Persuasive Picks for the Week of 03/17/2008

This post marks the start of a new weekly series on PerkettPRsuasion that will highlight many of the notable happenings in the world of Social Media and PR. From time to time we’ll also include links to posts about personal productivity and tips for working in a virtual company like PerkettPR (10 years strong!!). Each entry will include links to the original post as well as some brief commentary explaining a bit about the topic and its relevance. Here are the “Persuasive Picks” for this week:

25 Social Media Buzzwords Explained (Part 1 & Part 2)
Jim Tobin from IgniteSocialMedia.com shares this great two-part post listing 25 common Social Media buzzwords and brief explanations of each. This is a good primer for folks who are new to the Social Media space and want to get a jump-start on the lingo.

Bucking the System
Forrester’s Josh Bernoff shares insight on strategies for pioneering change towards Social Media within your company. The advise is taken straight from Bernoff and Charlene Li’s upcoming book, Groundswell.

15 Free Social Media White Papers and Ebooks
Even if you’re a seasoned Social Media maven, there are sure to be some interesting nuggets and different perspectives found in this compilation of 15 white papers and ebooks posted on Mashable.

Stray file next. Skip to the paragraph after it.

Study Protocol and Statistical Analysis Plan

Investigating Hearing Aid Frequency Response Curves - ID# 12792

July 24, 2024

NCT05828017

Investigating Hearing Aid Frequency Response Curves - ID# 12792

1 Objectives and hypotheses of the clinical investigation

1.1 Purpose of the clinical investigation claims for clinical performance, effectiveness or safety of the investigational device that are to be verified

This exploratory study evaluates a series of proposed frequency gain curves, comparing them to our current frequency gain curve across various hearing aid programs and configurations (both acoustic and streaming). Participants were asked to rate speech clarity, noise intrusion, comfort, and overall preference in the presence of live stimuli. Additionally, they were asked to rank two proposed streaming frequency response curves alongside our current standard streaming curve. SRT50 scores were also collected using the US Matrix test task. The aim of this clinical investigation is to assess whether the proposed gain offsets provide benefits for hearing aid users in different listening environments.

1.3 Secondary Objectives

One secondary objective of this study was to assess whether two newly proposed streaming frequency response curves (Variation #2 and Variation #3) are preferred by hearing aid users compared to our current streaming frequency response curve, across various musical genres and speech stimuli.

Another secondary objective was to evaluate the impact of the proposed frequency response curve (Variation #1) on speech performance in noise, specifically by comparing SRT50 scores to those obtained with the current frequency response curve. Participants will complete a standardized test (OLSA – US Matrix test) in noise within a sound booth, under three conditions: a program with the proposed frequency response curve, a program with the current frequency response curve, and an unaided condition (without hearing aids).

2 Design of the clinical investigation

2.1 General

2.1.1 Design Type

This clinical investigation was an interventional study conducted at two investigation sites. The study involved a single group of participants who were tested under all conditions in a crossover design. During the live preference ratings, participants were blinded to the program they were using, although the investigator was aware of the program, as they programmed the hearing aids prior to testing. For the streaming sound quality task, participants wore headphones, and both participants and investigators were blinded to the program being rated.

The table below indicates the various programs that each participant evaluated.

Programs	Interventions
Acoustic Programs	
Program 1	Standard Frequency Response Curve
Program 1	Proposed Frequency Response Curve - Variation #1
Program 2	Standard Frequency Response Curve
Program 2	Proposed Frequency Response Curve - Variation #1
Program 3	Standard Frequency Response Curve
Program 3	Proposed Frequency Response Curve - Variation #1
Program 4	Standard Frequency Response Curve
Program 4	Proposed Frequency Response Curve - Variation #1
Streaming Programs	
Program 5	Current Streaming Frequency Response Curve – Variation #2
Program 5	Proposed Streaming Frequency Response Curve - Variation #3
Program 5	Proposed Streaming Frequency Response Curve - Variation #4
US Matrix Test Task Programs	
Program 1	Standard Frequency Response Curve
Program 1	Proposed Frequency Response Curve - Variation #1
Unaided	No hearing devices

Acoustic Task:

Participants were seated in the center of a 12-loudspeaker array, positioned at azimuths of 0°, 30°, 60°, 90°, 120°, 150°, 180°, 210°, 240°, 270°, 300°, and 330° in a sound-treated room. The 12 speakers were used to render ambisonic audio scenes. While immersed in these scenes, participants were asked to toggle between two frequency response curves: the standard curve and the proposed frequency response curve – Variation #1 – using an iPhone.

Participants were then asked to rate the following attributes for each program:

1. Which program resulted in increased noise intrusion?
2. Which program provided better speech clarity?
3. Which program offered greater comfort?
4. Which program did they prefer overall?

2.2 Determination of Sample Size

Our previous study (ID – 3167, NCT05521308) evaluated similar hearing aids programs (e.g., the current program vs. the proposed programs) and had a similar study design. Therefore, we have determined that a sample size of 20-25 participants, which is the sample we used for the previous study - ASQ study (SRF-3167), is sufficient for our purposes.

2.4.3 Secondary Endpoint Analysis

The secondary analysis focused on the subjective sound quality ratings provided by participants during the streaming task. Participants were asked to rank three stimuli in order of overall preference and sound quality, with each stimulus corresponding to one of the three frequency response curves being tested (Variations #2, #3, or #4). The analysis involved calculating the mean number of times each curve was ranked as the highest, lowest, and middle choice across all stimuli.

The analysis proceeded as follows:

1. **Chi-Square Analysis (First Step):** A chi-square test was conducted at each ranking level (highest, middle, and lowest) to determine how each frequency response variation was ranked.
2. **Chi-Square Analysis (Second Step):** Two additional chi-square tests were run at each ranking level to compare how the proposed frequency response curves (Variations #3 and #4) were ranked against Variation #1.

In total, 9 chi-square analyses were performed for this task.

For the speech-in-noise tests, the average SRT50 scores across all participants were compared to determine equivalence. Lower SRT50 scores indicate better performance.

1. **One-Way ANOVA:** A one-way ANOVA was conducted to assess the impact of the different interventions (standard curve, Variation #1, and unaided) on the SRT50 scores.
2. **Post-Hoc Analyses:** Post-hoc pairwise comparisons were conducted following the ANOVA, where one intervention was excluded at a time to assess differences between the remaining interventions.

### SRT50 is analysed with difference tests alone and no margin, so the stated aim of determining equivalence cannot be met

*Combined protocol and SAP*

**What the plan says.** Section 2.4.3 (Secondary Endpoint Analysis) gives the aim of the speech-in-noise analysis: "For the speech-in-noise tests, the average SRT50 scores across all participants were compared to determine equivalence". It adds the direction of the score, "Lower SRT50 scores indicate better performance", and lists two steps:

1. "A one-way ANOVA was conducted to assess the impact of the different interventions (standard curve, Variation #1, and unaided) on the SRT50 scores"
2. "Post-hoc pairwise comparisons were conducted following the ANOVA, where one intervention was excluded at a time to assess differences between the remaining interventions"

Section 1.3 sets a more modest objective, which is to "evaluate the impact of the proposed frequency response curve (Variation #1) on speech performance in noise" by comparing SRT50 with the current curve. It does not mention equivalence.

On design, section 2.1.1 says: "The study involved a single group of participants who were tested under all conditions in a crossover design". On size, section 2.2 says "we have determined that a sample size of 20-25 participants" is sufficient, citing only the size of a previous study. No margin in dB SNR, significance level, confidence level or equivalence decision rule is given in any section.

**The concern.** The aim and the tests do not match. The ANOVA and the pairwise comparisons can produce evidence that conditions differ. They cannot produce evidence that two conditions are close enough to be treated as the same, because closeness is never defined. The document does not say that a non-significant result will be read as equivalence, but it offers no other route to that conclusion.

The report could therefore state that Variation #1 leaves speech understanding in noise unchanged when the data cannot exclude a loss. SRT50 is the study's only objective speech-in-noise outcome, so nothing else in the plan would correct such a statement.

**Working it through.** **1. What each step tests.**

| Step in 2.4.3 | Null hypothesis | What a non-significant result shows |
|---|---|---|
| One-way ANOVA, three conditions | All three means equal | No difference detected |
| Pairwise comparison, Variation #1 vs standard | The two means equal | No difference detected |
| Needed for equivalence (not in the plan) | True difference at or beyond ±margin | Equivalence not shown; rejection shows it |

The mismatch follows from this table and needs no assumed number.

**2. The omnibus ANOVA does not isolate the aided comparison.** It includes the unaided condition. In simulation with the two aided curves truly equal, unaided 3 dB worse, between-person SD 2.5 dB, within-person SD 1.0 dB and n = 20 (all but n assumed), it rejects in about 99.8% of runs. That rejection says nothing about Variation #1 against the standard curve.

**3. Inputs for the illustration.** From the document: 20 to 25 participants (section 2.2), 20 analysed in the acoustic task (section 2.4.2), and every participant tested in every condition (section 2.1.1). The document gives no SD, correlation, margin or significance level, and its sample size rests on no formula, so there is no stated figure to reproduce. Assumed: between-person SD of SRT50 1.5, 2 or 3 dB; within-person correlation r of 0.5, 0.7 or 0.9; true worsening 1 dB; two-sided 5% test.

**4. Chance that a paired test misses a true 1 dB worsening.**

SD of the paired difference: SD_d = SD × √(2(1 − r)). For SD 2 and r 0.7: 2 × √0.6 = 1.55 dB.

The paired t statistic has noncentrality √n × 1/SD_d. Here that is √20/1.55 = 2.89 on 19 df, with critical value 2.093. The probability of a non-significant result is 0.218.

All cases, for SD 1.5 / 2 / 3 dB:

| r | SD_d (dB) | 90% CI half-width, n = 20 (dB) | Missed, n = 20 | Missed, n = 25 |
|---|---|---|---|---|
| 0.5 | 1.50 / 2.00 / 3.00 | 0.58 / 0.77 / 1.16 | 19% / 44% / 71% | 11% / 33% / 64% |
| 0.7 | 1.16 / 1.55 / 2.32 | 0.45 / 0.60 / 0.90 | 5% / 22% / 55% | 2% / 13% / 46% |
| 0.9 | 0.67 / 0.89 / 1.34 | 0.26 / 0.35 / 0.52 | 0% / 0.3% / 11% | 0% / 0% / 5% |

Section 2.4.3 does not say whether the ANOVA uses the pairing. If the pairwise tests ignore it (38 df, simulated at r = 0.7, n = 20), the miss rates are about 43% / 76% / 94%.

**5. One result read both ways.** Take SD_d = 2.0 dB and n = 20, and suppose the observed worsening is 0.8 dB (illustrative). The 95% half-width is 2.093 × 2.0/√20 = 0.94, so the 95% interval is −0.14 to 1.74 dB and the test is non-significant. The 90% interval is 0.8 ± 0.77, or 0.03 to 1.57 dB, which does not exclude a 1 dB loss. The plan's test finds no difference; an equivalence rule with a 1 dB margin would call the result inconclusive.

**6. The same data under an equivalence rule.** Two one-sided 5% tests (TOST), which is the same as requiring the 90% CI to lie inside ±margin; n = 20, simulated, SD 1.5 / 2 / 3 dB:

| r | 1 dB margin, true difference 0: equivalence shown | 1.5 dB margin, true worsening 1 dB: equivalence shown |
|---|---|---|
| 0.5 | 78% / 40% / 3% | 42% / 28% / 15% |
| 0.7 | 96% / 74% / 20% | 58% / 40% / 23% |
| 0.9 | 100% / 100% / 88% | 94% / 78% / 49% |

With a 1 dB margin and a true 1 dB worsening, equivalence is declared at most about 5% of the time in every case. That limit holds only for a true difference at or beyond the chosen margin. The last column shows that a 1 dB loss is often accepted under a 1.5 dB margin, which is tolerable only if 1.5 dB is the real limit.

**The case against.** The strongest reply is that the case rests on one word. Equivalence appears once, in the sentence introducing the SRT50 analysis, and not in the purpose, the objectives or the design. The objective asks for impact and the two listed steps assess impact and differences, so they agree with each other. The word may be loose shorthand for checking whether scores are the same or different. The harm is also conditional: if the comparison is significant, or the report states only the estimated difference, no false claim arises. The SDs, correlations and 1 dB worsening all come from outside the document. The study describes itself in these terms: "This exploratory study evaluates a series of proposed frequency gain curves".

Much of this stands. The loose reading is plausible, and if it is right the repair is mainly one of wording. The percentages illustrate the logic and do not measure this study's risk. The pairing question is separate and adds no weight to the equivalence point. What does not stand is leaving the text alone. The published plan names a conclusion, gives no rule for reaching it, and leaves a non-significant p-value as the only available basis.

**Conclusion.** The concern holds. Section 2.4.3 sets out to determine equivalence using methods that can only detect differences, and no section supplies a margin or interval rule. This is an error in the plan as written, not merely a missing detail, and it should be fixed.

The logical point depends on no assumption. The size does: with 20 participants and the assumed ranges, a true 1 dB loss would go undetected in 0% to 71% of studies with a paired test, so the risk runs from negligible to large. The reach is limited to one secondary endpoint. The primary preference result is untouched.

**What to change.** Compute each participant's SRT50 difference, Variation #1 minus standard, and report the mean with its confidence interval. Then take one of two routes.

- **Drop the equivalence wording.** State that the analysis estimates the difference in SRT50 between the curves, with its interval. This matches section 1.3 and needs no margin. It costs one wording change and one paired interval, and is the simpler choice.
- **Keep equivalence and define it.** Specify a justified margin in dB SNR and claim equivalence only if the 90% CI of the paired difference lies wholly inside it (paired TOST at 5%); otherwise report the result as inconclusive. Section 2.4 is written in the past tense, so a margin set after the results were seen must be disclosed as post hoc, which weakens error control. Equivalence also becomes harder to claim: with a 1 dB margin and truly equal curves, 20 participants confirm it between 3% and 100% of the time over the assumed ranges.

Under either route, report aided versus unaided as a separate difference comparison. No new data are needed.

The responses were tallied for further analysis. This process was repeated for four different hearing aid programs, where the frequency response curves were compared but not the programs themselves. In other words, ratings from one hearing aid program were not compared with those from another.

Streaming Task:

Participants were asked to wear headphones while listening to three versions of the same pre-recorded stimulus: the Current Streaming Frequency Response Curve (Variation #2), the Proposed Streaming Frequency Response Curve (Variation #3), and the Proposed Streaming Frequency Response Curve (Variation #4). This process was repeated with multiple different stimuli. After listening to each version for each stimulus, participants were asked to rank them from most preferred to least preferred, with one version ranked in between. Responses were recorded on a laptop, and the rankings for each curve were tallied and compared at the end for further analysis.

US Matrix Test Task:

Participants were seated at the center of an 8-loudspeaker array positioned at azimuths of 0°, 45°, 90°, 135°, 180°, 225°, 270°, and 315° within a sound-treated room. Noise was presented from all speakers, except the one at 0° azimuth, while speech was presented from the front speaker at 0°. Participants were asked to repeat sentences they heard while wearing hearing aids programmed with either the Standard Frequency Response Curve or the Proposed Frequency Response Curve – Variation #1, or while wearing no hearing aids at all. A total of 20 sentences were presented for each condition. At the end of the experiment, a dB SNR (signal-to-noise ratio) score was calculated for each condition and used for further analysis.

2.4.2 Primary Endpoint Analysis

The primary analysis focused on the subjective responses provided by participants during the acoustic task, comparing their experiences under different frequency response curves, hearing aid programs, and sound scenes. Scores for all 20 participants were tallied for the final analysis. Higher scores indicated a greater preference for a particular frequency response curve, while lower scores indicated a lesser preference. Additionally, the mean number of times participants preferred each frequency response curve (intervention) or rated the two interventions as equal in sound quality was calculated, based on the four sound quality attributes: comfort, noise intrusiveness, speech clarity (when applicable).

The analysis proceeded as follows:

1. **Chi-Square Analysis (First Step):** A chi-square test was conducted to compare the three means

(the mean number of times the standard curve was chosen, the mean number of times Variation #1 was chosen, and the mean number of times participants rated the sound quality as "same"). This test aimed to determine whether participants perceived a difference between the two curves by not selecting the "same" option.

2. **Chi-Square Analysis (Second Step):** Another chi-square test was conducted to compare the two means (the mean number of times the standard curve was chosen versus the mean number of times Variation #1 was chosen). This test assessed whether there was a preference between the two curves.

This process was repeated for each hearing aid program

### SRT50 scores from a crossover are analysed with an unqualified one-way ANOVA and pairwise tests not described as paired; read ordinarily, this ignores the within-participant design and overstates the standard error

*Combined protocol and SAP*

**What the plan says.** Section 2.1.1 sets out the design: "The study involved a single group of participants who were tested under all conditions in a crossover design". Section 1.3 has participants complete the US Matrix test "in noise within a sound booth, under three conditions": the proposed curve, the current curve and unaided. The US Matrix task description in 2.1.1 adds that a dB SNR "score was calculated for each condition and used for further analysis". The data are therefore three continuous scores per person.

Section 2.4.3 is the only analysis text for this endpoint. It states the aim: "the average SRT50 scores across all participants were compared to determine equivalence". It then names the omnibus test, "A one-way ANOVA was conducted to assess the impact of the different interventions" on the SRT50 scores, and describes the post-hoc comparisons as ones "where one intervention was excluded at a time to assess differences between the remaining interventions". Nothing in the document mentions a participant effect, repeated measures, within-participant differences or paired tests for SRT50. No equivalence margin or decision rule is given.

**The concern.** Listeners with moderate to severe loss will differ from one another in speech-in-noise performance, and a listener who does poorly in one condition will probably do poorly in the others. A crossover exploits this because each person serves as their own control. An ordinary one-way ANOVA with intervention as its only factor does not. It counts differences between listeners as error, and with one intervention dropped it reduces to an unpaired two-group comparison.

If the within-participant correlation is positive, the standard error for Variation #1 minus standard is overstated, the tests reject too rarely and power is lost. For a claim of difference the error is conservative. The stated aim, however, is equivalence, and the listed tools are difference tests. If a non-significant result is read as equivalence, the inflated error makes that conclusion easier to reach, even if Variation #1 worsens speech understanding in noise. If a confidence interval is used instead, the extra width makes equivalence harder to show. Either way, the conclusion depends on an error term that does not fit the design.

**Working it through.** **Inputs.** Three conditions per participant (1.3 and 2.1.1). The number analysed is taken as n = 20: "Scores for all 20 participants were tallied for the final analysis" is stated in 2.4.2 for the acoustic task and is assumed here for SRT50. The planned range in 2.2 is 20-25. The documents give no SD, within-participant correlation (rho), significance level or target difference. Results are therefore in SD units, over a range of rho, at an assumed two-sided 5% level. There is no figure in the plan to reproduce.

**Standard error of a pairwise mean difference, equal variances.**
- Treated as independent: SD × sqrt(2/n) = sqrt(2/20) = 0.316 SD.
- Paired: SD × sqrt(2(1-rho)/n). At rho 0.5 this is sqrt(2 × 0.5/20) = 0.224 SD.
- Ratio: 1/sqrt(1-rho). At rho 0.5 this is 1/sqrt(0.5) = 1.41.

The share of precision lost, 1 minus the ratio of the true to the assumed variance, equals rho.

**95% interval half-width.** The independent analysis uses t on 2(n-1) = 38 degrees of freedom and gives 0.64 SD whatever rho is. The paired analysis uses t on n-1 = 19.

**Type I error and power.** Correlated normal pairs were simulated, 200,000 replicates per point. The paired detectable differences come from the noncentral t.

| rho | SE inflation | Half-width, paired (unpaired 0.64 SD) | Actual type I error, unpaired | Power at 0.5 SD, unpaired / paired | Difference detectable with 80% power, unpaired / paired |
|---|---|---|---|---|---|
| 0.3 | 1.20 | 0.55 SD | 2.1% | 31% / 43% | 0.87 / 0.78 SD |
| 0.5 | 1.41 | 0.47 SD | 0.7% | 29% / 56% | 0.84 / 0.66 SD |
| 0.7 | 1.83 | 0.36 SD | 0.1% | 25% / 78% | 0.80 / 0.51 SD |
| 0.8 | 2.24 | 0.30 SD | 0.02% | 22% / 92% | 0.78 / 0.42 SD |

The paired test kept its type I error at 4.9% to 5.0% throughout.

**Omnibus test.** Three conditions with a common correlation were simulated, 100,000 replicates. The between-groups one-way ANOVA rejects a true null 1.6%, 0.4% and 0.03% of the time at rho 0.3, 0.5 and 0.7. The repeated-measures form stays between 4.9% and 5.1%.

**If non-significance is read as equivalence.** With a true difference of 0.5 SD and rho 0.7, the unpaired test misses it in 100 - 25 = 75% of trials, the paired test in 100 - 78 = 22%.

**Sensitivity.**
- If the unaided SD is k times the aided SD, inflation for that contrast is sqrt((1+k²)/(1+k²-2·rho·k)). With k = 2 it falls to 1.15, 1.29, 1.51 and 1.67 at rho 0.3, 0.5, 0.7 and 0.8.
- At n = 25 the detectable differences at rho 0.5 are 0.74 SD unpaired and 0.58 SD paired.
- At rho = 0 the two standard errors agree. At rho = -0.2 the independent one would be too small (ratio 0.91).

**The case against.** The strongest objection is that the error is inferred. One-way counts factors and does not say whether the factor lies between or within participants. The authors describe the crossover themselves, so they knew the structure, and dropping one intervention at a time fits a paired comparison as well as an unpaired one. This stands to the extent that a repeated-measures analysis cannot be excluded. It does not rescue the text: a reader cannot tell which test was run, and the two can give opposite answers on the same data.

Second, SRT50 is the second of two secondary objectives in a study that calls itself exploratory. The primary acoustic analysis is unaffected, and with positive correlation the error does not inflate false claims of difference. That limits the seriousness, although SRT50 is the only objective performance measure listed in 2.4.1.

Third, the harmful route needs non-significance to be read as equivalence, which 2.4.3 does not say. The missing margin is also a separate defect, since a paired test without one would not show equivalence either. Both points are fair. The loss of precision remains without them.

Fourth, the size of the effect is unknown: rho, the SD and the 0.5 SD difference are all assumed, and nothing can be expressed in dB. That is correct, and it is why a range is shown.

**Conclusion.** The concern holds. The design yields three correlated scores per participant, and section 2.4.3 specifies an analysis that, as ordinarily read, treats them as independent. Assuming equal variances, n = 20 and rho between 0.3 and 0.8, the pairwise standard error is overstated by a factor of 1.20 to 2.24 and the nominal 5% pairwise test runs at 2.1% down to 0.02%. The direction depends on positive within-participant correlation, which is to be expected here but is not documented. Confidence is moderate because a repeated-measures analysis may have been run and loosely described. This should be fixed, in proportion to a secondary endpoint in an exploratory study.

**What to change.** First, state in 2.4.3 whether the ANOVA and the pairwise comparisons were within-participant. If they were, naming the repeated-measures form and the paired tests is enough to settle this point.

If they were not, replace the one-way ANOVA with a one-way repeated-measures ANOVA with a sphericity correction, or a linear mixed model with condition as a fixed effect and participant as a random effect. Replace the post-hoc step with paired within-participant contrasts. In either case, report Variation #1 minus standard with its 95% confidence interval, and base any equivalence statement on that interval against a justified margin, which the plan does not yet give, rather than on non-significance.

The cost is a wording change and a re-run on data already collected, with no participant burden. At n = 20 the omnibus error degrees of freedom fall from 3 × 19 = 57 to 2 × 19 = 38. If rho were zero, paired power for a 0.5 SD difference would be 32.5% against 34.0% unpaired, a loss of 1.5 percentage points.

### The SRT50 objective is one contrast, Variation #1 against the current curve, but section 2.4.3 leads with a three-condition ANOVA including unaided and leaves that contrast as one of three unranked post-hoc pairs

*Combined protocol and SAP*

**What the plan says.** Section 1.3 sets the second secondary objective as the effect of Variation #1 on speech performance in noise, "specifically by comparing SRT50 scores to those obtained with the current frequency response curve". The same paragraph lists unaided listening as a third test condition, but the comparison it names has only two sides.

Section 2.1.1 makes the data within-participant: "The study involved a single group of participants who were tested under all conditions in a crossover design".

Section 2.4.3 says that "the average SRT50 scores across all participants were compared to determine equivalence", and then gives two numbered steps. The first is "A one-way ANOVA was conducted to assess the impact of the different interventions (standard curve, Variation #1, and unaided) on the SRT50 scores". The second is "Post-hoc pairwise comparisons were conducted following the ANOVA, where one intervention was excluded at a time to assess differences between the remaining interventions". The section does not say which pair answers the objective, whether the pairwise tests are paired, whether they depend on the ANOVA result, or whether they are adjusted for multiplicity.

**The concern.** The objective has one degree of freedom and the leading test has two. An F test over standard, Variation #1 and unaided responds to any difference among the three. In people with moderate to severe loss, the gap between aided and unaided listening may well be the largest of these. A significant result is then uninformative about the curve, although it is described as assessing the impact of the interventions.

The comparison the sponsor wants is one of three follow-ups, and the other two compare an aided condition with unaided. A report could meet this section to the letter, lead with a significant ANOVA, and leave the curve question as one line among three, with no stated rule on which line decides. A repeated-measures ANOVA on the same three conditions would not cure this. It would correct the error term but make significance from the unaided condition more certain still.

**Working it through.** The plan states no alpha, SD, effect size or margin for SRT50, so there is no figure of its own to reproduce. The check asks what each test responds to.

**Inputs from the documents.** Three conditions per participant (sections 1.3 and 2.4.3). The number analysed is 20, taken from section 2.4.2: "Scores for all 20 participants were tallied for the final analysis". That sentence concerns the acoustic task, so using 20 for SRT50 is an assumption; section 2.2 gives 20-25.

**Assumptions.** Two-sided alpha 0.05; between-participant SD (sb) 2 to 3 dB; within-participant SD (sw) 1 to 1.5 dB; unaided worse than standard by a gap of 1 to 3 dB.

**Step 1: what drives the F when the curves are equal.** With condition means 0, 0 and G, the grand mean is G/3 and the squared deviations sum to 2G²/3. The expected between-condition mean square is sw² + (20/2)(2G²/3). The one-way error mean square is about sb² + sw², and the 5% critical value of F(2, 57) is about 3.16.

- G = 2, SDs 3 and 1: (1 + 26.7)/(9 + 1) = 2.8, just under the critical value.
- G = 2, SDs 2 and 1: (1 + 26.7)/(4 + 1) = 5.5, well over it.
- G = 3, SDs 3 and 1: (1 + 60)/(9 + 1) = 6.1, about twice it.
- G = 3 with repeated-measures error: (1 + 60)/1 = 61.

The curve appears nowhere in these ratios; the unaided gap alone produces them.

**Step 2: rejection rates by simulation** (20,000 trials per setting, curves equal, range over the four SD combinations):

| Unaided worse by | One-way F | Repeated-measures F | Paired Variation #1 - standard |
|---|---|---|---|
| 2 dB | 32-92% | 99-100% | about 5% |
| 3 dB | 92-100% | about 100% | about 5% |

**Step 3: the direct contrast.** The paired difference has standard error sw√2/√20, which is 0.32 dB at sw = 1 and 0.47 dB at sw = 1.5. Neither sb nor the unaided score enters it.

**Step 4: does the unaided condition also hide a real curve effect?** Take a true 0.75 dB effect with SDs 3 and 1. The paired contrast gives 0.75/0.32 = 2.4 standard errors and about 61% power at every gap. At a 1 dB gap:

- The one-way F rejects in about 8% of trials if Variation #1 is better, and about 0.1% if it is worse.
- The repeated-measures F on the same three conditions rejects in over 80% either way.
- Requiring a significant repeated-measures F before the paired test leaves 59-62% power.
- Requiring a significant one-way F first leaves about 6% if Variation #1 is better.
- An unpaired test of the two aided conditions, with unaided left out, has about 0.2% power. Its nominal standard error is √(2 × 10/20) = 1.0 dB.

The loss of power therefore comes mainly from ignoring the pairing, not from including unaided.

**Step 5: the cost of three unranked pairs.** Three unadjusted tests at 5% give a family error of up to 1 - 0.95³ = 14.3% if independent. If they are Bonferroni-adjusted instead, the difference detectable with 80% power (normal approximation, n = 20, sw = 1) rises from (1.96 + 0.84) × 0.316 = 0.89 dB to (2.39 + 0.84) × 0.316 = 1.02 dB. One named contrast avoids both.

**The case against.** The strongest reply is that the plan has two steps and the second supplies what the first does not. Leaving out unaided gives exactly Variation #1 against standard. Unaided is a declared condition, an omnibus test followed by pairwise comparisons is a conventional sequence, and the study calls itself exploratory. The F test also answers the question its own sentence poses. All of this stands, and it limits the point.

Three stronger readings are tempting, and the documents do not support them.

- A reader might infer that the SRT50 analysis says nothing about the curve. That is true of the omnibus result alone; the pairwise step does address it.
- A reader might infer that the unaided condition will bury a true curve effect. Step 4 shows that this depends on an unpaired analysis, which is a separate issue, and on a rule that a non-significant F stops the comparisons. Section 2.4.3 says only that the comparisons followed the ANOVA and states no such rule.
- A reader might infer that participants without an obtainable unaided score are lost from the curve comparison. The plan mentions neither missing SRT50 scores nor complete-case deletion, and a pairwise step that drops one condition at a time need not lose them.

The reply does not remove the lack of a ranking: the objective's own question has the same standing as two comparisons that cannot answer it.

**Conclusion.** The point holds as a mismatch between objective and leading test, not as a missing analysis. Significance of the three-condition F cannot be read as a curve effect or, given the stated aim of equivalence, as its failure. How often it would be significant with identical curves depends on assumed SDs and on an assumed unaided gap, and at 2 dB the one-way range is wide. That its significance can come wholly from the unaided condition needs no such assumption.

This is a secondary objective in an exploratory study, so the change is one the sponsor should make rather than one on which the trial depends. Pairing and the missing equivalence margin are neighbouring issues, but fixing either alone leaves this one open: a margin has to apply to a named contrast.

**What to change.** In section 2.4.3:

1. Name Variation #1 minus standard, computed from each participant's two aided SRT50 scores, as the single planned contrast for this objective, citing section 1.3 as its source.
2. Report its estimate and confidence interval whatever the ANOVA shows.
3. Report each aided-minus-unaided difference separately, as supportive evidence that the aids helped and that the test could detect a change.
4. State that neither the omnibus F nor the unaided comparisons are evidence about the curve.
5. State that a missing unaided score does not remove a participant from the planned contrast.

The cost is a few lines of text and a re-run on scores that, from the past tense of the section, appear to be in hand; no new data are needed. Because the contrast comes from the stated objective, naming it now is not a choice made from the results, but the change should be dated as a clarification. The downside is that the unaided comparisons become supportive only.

How I tamed my inbox
Chris Brogan shares his process for keeping his email inbox clean and projects organized. Both are chores that haunt web-workers on a daily basis! Chris also provides a link to Merlin Mann’s excellent “Inbox Zero” talk that he presented at the Google offices last year.

Organizing Our Digital Lives
Scott Monty fom Crayon appears on MarketingProf’s Daily Fix this week and shares a number of web-based aggregators that can help you get a handle on the fire hose of information that can drown the typical web-worker. I’ve played with a few of them, and they can definitely help get the flow under control.

Starbucks Transformational Agenda